A California city has removed a 14-foot tall granite cross from a public park after receiving a legal complaint from a local man and the nation's largest atheist group.
Santa Clara officials removed the large cross last week following legal action by the Wisconsin-based Freedom From Religion Foundation, donating it to Santa Clara University, a Jesuit academic institution.
FFRF Co-President Annie Laurie Gaylor said in a statement released Tuesday that with Santa Clara's decision "reason and the Constitution have prevailed."
"It's a very rational way to begin the New Year — sending a strong message of support of the wall of separation between religion and government," Gaylor asserted.
In 1953, the Santa Clara Lion's Club donated the cross to Santa Clara as a way to honor the the site of the second Spanish Catholic mission established in the city in 1777.
In 2012, the FFRF was informed about the cross's presence on the grounds of the public park and sent a letter to the city demanding its removal, only to have the cross remain where it had been since 1953.
Last April, the FFRF sued the city on behalf of a local man named Andrew DeFaria. The suit was filed in U.S. District Court for the Northern District of California, San Jose Division.
"The second plaintiff, Andrew DeFaria, is a member of FFRF and a resident of the city. He objects to the display and maintenance of the cross, and has had unwanted and unwelcome contact with it," read the suit.
"He does not want to continue enduring the unwelcome contact with this clear symbol of the Christian religion and objects to the city's maintenance of such a blatant religious symbol, and he also objects to the city's endorsement of and display of its preference for the Christian religion."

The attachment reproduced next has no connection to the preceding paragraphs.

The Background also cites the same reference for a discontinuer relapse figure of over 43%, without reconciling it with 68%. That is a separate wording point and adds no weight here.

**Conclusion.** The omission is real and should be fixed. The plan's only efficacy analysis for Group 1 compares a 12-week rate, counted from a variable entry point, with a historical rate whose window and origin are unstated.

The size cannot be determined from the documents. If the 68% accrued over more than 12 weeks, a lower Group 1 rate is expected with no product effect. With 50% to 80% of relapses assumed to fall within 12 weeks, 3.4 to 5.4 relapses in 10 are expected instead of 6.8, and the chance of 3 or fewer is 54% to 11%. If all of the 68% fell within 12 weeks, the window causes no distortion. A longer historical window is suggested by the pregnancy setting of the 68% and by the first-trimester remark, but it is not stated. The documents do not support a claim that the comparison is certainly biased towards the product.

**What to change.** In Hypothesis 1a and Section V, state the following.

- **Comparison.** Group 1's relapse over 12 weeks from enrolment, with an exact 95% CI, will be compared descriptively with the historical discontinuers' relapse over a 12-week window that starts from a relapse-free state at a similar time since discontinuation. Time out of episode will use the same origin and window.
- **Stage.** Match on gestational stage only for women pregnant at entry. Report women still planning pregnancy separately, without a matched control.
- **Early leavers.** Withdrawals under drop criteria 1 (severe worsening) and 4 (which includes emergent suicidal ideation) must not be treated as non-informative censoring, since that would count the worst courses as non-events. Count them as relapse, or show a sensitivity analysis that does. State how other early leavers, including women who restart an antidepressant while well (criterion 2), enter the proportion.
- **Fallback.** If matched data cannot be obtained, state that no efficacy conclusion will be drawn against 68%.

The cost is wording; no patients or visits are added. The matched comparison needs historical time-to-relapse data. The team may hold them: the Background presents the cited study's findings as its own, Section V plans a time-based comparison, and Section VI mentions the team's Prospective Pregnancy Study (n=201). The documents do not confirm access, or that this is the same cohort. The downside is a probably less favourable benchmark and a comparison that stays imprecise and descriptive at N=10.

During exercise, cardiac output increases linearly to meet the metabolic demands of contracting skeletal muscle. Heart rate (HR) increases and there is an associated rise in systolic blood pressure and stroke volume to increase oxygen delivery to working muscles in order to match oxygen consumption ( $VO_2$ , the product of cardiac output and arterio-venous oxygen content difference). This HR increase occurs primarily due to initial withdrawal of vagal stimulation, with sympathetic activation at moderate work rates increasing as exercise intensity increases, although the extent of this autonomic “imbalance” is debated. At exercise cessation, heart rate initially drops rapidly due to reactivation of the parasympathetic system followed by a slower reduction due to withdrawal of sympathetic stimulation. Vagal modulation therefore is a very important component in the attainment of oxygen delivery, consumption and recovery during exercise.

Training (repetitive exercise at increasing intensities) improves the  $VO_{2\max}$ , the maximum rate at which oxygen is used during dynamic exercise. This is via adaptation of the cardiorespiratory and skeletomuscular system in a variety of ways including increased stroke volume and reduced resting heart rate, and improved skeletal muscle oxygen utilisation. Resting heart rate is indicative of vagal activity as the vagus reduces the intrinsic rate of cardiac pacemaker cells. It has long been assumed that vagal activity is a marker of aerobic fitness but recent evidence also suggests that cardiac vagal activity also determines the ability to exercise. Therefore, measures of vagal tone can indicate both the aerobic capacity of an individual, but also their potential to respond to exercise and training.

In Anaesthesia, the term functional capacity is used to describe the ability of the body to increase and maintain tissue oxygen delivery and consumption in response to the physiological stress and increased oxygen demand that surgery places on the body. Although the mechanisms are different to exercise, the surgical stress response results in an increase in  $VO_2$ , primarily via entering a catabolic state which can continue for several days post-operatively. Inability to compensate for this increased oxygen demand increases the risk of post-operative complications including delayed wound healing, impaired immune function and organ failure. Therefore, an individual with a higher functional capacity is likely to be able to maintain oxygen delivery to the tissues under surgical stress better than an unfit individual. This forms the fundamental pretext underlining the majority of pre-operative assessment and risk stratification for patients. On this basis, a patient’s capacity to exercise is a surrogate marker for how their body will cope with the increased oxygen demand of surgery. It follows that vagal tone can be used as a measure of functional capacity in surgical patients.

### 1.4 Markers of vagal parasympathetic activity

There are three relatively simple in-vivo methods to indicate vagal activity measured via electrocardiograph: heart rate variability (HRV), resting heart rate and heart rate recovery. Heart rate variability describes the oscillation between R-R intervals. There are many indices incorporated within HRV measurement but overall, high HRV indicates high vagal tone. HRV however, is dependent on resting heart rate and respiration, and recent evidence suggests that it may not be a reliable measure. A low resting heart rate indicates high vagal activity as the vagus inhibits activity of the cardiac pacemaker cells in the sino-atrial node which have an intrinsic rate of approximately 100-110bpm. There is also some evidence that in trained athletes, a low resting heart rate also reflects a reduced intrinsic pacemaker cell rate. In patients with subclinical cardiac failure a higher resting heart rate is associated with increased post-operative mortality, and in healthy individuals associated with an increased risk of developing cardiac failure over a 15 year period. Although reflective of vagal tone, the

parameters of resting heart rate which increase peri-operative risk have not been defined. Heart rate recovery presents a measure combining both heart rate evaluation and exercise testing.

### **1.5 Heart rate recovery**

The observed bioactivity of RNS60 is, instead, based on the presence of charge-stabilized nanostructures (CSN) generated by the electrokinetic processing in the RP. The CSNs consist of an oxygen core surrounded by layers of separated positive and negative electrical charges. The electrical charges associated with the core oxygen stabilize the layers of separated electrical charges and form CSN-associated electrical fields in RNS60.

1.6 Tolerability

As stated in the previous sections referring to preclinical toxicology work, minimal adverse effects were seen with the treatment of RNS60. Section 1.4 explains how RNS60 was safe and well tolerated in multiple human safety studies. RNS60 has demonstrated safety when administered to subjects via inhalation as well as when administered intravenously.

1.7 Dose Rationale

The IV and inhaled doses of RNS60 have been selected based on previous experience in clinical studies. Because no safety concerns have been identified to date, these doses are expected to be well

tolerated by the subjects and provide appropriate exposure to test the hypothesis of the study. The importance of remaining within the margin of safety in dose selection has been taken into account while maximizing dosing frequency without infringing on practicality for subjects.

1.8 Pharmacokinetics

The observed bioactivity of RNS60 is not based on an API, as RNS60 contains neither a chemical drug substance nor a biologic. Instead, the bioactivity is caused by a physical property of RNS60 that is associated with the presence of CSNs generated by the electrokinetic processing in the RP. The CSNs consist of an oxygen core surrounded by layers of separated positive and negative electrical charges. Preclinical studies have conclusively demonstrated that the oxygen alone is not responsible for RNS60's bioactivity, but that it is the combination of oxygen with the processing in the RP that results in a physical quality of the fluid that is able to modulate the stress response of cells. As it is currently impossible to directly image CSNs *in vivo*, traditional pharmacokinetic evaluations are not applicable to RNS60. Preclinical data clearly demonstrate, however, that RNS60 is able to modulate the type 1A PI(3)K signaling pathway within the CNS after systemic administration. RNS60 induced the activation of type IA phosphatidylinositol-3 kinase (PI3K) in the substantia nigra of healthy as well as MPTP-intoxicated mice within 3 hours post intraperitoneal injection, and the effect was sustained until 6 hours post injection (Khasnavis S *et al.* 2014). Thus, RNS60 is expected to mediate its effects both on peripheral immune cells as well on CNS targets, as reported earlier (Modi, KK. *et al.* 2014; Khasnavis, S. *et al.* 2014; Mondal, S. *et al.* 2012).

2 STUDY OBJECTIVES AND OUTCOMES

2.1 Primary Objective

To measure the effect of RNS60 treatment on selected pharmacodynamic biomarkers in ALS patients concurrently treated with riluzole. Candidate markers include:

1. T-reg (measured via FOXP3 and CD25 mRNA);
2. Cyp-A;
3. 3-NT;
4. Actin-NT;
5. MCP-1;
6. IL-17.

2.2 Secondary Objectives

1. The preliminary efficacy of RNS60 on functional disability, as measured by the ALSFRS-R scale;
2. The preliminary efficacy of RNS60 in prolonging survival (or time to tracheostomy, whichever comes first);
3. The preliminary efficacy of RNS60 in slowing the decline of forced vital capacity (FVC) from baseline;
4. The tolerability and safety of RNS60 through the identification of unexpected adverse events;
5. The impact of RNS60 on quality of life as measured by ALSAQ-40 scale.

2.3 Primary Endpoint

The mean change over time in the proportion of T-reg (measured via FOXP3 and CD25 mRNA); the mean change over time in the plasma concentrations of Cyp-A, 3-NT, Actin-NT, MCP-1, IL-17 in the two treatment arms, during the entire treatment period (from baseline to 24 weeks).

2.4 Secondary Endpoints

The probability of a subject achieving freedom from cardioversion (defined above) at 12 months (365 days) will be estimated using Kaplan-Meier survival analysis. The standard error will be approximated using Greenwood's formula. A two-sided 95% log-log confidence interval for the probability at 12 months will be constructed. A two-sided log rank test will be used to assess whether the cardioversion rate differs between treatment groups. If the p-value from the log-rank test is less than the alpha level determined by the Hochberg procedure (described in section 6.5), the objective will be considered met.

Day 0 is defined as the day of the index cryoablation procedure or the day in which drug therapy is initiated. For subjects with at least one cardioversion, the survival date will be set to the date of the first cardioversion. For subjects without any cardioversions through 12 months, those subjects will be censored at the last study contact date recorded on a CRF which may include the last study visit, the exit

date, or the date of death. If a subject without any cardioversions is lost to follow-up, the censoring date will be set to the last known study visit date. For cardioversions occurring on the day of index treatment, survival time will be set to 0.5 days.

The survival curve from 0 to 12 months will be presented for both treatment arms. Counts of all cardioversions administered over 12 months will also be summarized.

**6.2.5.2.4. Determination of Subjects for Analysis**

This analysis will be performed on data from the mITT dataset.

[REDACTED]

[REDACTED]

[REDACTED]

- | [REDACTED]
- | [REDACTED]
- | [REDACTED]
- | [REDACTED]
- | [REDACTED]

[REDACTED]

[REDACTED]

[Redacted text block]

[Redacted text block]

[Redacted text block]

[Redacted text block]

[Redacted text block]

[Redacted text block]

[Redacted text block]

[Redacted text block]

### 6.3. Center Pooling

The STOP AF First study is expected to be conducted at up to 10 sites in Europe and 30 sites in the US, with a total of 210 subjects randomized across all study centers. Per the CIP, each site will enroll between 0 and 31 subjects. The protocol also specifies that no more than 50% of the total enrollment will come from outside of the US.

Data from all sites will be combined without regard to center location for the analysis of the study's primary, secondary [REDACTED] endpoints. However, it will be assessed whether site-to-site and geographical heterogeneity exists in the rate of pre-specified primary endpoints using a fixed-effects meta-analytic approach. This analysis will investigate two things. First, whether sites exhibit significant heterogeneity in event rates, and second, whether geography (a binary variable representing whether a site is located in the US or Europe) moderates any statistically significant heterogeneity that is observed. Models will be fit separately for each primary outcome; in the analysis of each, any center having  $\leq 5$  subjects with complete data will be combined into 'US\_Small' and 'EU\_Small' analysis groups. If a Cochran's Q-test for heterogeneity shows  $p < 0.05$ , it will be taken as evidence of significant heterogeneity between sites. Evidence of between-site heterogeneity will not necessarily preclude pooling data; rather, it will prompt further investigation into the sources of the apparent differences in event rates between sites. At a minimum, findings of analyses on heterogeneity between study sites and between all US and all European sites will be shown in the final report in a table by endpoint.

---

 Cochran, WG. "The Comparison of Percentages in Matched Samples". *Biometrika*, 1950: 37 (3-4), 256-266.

Regarding the removal of the cross, Santa Clara Councilmember Teresa O'Neill told local media outlet NBC Bay Area that the city had no better option.
"Some people feel like we've caved in or succumbed to the arguments of a relatively small number of people. But as I said, they do have a number of legal precedents on their side," said O'Neill.
Some locals took issue with the decision, arguing that the symbol was meant to be a nonreligious symbol marking the Catholic history of the city, whose very name has an inherently religious connotation.
"I find it offensive that the city leaders don't have the will to maintain a rich symbol of their city's history, but take path of least resistance — and less legal expense — of caving to this lawsuit," posted one commenter on the NBC Bay Area story.
"The city should have settled by offering counseling to the individual who allegedly found the cross so offensive."